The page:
If you want the ideal foreground plant for your fish tank, Crypt Parva or Dwarf Water Trumpet might be just what you’re looking for.
Crypt Parva is one of the smallest crypt tropical aquatic plants you can buy. This plant is slow-growing, but it is pretty hardy, eventually covering the floor of your aquarium in dense colonies. Cryptocoryne Parva is easy to maintain, making it a perfect beginner-type carpeting plant.
This guide explains how to choose, plant, and care for Cryptocoryne Parva. Keep reading for the full lowdown on this beautiful plant.
Cryptocóryne párva de Wit, as the plant is more correctly known, grows on the riverbanks in the central highlands of Sri Lanka, specifically in the central city of Kandy, where it thrives in the humid, tropical climate. Kandy sits on a plateau in a mountainous region and is best known for its rainforest and tea plantations.
The Dwarf Water Trumpet is the smallest of the crypt species of plants, growing to just four inches tall, with each stem growing to approximately 2 to 2.8 inches wide. The form and dark green coloration of the plant remain unchanged, regardless of the habitat in which it grows.
The emersed form of the plant growing above the water level has wider leaves than those that grow beneath in the submerged environment. The green leaves appear similar to grass in color and shape, and they grow in a rosette pattern, originating from a single, common stem.
The best place for Cryptocoryne Parva is at the front of the tank. However, you can also use them for a bush feature or in the midground. Best of all, because this is such a small plant, you can use it in a nano tank.
How To Plant Cryptocoryne Parva
You’ll find that this popular aquarium plant is easy to grow and maintain. However, here are a few tips to get the most from your plants. Patience is the key to success, as this species has a slow growth rate.
- You generally buy the Dwarf Water Trumpet as a potted plant in a small plastic or clay container. The roots are usually wrapped in Rockwool or cotton for protection, and you need to remove that very gently before you plant the specimen.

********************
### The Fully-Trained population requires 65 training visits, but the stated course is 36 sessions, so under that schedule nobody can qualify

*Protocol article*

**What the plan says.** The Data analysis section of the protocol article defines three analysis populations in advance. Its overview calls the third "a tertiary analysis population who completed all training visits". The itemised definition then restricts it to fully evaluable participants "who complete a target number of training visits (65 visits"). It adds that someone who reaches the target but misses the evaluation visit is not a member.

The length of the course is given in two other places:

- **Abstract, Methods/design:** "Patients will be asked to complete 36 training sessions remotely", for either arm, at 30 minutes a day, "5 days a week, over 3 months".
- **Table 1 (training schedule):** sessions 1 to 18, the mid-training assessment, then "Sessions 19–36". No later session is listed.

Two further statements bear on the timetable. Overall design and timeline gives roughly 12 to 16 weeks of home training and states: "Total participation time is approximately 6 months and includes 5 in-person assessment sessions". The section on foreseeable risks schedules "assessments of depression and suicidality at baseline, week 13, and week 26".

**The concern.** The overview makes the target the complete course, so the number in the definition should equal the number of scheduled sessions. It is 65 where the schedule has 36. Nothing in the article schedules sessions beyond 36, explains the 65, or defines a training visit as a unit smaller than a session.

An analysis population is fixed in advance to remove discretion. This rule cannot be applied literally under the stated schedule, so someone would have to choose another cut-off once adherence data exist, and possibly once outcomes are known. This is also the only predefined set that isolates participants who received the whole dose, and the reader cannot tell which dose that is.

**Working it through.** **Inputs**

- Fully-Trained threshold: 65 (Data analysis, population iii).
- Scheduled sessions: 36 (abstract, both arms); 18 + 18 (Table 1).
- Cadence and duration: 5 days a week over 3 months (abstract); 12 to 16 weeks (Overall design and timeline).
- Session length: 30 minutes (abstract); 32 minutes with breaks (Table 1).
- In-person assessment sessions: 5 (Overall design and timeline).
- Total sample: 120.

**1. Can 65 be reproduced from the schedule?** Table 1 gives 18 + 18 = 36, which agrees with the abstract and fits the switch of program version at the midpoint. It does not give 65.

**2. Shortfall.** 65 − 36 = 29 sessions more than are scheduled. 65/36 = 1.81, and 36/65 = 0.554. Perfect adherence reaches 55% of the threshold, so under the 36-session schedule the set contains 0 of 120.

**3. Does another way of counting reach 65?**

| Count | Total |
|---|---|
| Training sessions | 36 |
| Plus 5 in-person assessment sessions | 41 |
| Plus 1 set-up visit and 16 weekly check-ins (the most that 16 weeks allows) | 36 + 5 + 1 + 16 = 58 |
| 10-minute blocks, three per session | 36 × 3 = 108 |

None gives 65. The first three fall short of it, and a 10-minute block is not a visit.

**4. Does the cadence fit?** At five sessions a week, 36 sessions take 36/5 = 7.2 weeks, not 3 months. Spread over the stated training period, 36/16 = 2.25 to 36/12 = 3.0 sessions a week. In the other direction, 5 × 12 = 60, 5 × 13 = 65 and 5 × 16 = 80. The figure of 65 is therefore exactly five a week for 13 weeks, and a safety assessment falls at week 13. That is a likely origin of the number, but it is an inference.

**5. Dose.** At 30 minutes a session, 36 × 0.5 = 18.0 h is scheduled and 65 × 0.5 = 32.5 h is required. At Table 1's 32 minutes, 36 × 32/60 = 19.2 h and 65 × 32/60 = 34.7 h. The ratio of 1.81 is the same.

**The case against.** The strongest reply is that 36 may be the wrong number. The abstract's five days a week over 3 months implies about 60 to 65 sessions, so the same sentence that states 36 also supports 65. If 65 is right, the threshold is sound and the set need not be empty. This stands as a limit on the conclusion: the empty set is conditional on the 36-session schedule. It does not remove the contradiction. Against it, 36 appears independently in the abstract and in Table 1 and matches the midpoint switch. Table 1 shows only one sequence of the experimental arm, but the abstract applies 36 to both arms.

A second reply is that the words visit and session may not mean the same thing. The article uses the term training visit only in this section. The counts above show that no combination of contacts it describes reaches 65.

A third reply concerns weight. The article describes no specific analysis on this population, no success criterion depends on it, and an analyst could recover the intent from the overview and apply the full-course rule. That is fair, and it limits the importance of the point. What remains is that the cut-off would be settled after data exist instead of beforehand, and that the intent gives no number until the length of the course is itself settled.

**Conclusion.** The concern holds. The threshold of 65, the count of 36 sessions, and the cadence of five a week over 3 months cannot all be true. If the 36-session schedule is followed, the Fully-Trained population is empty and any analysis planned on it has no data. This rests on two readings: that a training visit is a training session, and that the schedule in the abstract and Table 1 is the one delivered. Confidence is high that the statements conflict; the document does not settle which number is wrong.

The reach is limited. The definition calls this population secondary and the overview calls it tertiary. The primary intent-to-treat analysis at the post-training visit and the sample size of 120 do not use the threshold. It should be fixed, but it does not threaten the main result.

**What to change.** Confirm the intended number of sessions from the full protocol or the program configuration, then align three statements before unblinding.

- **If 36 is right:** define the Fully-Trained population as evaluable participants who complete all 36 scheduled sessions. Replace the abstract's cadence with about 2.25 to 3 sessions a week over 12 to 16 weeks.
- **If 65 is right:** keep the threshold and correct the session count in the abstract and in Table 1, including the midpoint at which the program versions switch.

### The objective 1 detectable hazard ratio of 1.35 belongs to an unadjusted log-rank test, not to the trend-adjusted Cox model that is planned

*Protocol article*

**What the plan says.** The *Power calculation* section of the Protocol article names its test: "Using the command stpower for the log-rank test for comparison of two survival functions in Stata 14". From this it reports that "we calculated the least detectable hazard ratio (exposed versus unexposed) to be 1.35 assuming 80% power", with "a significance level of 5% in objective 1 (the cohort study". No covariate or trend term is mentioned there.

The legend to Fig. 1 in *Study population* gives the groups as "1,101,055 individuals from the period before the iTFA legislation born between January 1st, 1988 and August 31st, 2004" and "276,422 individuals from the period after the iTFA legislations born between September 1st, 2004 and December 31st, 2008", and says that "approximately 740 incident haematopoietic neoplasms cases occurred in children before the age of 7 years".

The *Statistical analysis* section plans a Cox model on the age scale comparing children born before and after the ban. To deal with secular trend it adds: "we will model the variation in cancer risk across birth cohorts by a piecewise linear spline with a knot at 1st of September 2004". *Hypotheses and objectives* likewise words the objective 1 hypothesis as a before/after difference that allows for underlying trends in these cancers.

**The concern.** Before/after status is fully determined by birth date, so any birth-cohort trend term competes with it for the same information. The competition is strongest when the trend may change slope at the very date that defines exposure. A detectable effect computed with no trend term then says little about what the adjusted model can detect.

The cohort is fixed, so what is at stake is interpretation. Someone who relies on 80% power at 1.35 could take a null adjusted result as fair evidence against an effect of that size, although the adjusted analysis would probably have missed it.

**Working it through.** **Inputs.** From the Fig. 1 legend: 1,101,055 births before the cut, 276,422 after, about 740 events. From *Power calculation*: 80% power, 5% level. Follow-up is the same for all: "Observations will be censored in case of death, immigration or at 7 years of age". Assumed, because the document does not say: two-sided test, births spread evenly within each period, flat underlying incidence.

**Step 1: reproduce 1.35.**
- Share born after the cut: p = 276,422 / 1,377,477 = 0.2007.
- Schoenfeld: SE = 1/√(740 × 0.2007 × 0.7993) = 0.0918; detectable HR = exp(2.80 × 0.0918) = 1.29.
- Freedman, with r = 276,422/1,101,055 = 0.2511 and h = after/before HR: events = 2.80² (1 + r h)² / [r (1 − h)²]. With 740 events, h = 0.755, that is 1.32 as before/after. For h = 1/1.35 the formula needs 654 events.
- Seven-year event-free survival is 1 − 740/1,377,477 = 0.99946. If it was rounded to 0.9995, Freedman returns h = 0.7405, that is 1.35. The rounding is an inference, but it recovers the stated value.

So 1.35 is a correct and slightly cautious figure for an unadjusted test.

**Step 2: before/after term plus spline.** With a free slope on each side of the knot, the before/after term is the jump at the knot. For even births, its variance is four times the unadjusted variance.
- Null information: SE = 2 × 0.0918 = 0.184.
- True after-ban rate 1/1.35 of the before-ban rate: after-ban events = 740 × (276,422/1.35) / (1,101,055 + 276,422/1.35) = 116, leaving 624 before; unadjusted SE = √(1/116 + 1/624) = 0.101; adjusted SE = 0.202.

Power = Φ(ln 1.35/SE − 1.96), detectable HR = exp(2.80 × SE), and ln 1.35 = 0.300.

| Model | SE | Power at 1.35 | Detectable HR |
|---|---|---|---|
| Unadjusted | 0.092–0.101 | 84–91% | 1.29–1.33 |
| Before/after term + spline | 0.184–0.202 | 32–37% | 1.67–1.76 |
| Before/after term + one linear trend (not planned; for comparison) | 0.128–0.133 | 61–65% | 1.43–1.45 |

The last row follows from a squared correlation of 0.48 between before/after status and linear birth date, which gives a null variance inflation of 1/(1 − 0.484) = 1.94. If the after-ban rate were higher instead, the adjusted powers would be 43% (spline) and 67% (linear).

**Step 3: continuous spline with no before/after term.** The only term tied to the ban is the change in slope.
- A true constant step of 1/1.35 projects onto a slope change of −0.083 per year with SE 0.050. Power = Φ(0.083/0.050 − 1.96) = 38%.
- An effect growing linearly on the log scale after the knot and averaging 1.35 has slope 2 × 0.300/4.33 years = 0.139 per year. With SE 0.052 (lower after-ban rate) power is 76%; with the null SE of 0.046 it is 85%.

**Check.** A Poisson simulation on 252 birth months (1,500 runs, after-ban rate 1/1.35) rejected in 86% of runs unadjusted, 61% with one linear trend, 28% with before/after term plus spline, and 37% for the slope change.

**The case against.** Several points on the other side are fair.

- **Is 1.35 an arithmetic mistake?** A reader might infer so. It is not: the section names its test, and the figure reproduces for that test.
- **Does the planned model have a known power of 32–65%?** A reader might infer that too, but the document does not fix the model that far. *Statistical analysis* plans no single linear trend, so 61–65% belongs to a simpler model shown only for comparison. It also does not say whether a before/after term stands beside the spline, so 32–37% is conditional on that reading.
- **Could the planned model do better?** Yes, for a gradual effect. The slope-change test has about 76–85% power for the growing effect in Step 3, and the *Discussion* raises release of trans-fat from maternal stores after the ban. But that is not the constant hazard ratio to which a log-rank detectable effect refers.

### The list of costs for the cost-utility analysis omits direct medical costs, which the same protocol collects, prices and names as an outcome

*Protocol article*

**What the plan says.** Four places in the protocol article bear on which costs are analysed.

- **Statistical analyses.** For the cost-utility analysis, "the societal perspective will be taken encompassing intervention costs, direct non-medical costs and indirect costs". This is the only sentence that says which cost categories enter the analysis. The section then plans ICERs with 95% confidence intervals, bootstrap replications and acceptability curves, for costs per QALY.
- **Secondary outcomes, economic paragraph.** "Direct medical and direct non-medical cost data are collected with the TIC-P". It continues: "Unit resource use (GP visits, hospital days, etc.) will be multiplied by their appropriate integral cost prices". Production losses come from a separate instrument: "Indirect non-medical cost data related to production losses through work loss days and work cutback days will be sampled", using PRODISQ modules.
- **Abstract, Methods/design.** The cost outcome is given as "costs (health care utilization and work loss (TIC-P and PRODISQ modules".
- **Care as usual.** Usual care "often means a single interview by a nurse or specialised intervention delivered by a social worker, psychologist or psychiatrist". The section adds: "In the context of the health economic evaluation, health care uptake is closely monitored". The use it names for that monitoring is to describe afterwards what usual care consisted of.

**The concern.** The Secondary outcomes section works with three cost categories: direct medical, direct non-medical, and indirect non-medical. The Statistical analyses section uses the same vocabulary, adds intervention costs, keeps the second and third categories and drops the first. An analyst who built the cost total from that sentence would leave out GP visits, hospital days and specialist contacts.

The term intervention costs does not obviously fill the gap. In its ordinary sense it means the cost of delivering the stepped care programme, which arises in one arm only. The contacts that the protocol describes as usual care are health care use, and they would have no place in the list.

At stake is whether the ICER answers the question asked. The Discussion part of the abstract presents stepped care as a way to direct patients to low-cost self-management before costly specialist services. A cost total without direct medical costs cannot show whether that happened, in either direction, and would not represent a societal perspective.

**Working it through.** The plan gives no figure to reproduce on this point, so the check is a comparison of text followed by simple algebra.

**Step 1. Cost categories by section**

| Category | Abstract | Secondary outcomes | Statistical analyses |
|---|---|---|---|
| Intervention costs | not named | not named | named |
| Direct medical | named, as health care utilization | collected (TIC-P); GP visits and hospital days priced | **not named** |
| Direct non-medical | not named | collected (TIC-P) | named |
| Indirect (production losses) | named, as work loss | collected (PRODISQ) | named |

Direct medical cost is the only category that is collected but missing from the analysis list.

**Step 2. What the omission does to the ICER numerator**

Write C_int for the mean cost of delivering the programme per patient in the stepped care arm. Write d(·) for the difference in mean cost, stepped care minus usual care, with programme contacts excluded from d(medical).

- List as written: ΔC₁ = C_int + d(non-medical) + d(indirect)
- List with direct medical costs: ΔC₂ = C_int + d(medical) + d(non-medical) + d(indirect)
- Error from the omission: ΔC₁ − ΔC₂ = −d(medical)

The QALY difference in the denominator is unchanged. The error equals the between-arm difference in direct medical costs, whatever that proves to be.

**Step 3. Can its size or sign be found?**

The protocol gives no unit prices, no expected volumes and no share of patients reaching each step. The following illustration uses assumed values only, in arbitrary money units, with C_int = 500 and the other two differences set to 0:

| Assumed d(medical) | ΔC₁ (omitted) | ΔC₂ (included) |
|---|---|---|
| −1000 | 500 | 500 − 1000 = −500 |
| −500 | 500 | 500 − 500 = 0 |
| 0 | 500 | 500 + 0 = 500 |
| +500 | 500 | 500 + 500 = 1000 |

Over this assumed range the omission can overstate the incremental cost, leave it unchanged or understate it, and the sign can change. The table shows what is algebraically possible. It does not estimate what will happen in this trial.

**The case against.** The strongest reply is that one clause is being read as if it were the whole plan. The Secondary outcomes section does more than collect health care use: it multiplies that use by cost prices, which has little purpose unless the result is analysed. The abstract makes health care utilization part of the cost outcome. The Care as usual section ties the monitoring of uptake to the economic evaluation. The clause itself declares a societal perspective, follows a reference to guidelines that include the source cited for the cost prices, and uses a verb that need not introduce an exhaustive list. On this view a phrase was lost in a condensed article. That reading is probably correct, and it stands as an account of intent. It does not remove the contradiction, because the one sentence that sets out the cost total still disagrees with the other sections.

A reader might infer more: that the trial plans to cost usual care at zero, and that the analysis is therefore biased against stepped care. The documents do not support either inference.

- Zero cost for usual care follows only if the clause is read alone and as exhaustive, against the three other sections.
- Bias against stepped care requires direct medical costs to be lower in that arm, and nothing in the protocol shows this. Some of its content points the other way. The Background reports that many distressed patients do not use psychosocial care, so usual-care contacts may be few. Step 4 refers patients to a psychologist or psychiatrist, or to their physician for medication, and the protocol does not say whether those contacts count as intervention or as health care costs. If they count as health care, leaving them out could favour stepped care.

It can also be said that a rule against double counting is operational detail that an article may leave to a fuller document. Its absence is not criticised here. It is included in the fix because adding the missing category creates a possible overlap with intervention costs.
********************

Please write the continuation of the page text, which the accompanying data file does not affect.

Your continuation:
- Each pot usually contains around 20 individual plants, so be sure to separate and plant them as individuals to get the best value from your purchase.
- Make a small hole in the substrate. Remove the plant from the pot and tease off any wool or cotton.
- Carefully place the plant into the hole you made, and then push the substrate up around the whole plant so that the roots are entirely covered.
If you prefer, you can plant Cryptocoryne Parva complete with its pot. However, that generally inhibits the plant’s healthy growth, and you’ll achieve better results by removing it.
When using multiple plants, leave an inch or two between each one to allow space for the plant to grow and spread.
The Cryptocoryne Parva plant is not particularly fussy about its environmental conditions. However, there are a few things to note, which we will discuss below.
Fertilizer and CO2
You don’t need to add supplementary CO2 or fertilizers to the tank for Cryptocoryne Parva to thrive. However, doing so will help to boost and accelerate lush, dense growth.
This variety of crypt plant prefers moderate lighting conditions, mainly because the plant is very small and low-growing, and tall plants in your setup can block the light. That said, you can grow Cryptocoryne Parva in low light conditions, but doing so will further impede the already slow growth of the plant.
Cryptocoryne Parva grows quickest in warmer water. So, the ideal temperature in the tank should be in the range of 68° to 84°F. The plant’s preferred pH range is from 5.0 to 8.0, and the tank water carbonate hardness should be between 1 and 18 dKH (degree of carbonate hardness) with a general hardness of 0 to 30 dGH.
Since this is a small plant, you don’t need to worry too much about the minimum tank size. This plant species makes the perfect accent foreground plant for a nano tank. However, if you have a larger tank, it will take a while before the plant is really visible, typically after it has spread and covered the foreground of the aquarium.
Although you can grow Dwarf Water Trumpet emersed above the water surface, the plant grows submerged in its natural environment. So, it pays to replicate the plant’s natural growth habitat for optimal growth.
What Is Crypt Melt?
Crypt melt is the term used to describe the phenomenon of newly introduced plants dying back. Basically, all the green, grass-like leaves begin to fall off the plant due to the plant’s reaction to a new habitat, and this is part of the acclimating process.
You can expect Cryptocoryne Parva to take at least one month to settle into its new environment completely. After that time, fresh leaves should begin to grow on the hardy plant’s stems. Meanwhile, you need to remove any dead leaves from the tank before they begin to pollute the water column unless you have a team of snails or other cleanup crew members that will feed on them.